Nutrition Tips For Better Dental Health

One of the reasons we should pay attention to nutrition is that eating well maintains an efficient immune system. Poor diet is linked to 1/3 of all cancer cases. But what are some ways we can eat well, particularly to help our oral conditions? Here are some ideas:

  • Foods rich in Omega 3s (fish, fish oil, flaxseed) provide antibacterial benefits against gum disease and oral infections.
  • A diet with no industrial seed oils restores optimum omega 6 to omega 3 ratios producing healthy cell membranes, reducing insulin resistance and chronic inflammation, and providing no artificial trans fats
  • High fiber is recommended (brown rice, whole wheat, nuts, seeds). However, in the 1920s Drs. Mellanby noted that corn and wheat contain anti-nutrients (phytates) that lock up minerals and therefore could cause even more demineralization of teeth than sugar does. They also recognized that Vitamin D is important for healthy teeth. They recommended a “tooth decay reversal diet” that eliminated grains and substituted Dairy calcium and vitamin D.
  • Fruits and veggies are recommended—ones high in antioxidants like vitamins C&E are beneficial. Leafy green veggies show a reduction in oral cancer risk for female smokers.
  • High Fructose Corn Syrup and Sucrose are added to many beverages. Diets with no added sugars/no Hi Fructose corn syrup showed less plaque, lower plaque-acid production, less insulin-resistance, and reduction of chronic inflammation (gingivitis is a form of chronic inflammation). Plaque holds oral bacteria against teeth and gums and can lead to cavities or gum disease.
  • High carbohydrate foods (chips, pretzels, crackers) are easily broken down by saliva into sugar. The sugar stays on the teeth and is not easily rinsed away. Oral bacteria feed on the sugar and put out an acid that causes cavities.
  • Chewing gum will help decrease the acid left behind as will rinsing the mouth with water.
  • Plaque is a sticky film of bacteria that forms on our teeth constantly. Foods and drinks that contain sugars or starches cause the bacteria to produce acids that attack the tooth enamel. The stickiness of plaque keeps the harmful acids against the teeth and can contribute to tooth decay.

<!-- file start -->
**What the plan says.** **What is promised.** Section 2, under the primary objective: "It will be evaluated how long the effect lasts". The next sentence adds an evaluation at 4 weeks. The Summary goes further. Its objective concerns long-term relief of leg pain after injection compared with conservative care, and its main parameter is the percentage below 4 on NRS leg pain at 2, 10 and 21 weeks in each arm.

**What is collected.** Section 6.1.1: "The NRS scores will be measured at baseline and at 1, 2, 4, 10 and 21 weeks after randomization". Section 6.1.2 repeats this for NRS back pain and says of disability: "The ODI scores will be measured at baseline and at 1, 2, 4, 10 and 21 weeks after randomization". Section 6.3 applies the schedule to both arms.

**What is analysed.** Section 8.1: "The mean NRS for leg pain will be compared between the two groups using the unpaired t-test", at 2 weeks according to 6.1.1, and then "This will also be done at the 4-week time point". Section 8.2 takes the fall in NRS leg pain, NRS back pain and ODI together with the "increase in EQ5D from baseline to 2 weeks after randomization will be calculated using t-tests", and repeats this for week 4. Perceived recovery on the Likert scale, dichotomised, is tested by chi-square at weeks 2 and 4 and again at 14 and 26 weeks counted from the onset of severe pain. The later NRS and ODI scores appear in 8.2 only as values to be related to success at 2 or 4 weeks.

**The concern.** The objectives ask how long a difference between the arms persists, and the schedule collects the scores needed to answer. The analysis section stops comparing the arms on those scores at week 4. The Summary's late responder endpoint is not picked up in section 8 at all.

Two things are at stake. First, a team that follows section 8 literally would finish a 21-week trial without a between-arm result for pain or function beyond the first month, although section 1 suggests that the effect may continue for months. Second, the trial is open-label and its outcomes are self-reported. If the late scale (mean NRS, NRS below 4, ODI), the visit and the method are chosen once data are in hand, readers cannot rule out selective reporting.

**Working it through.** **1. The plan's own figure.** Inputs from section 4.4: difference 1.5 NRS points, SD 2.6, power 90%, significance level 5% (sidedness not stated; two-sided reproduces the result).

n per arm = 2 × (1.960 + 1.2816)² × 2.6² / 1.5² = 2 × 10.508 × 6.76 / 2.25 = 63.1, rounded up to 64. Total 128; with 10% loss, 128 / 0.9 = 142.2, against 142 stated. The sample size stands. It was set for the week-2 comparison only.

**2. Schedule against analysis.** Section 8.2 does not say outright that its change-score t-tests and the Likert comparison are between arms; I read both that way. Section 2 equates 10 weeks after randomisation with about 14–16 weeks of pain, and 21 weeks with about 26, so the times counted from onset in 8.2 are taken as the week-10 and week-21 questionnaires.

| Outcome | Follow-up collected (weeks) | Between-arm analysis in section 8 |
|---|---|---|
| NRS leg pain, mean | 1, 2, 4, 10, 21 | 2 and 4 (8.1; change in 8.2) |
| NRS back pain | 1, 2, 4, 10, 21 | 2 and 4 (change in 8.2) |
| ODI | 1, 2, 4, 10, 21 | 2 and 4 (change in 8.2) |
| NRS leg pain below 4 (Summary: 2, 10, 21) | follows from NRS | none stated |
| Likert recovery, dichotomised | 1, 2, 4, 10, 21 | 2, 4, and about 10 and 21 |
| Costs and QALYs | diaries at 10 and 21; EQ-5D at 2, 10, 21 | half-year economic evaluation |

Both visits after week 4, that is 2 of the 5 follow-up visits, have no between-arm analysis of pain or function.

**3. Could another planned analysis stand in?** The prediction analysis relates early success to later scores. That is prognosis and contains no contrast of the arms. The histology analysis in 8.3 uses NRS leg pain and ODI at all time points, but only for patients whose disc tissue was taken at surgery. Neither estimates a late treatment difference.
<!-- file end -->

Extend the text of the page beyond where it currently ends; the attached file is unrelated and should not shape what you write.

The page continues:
• Snacking throughout the day increases the rate of harmful acid attacks to your teeth. (frequency)
  • The length of time food or drink stays in your mouth can also play a role in the risk of tooth decay. Hard candy, breath mints, and cough drops are examples of items that stay in the mouth for a long period of time. If they are not sugar-free, they subject the teeth to acid attacks for the whole time they are in the mouth and for at least 20 min. after they have been consumed.
  • Eating most sugary foods with meals helps to decrease the risk of tooth decay because saliva production increases during a meal and rinses away food particles.
  • Sugarless gum also increases saliva flow and helps wash out food and acids. Chewing sugarless gum after a meal or snack  may help
  • No snacking (occasional fasting) with more time between meals allows plaque acid clearance and the pH of your saliva to return to a health-promoting level.
  • Eating  tougher textured foods and less soft food promotes saliva stimulation at increased pH. Chewing exercise enhances muscle function and promotes optimal jaw development
  • Foods high in bio-available nutrients especially minerals and fat soluable vitamins (A, E, D3, K2) are critical for optimal formation of teeth and jawbones, vitamin K2 is required to activate a protein that prevents early calcification of growth sutures of the face, palate and jaws.
  • Dr. Weston Price from Cleveland OH (1938) noted that as cultures transitioned from a traditional diet to a more Western diet dental problems developed. He noted: dental caries, gingival inflammation, crowded teeth, impacted third molars, malocclusions. Research traditional diets and incorporate what of it you are able into your diet. 
  • Don’t graze all day.  Your teeth are exposed to 20 minutes of acid per exposure each time you eat. The example we used in school was that if you had a roll of Lifesavers candy and ate them all at once, you would have 20 minutes of acid production on your teeth. If you eat each candy individually, your teeth are exposed to 20 minutes of acid production for each candy. (Remember, acid production leads to breakdown of your tooth enamel and cavities!)
  • Avoid letting sugar linger in your mouth (hard candies or breath mints that dissolve slowly, holding drinks in your mouth or sipping them slowly over a period of time.)
  • Beware of sticky foods that cling to the teeth. (Items like raisins, taffy, etc.) The stickiness of the food may cause it to stick in pits and grooves on your teeth where it is harder for you to remove it. Cavities can develop. 

We hope you will slowly include some of these tips into your diet and work toward better teeth and gum health. Remember to check with your healthcare professionals (doctors, nutritionists, dieticians, etc.) to make sure the suggestion works for your situation, particularly if you have systemic health concerns. 

NOTE: The information in this article is not meant to replace the clinical advice and judgement of your healthcare professionals.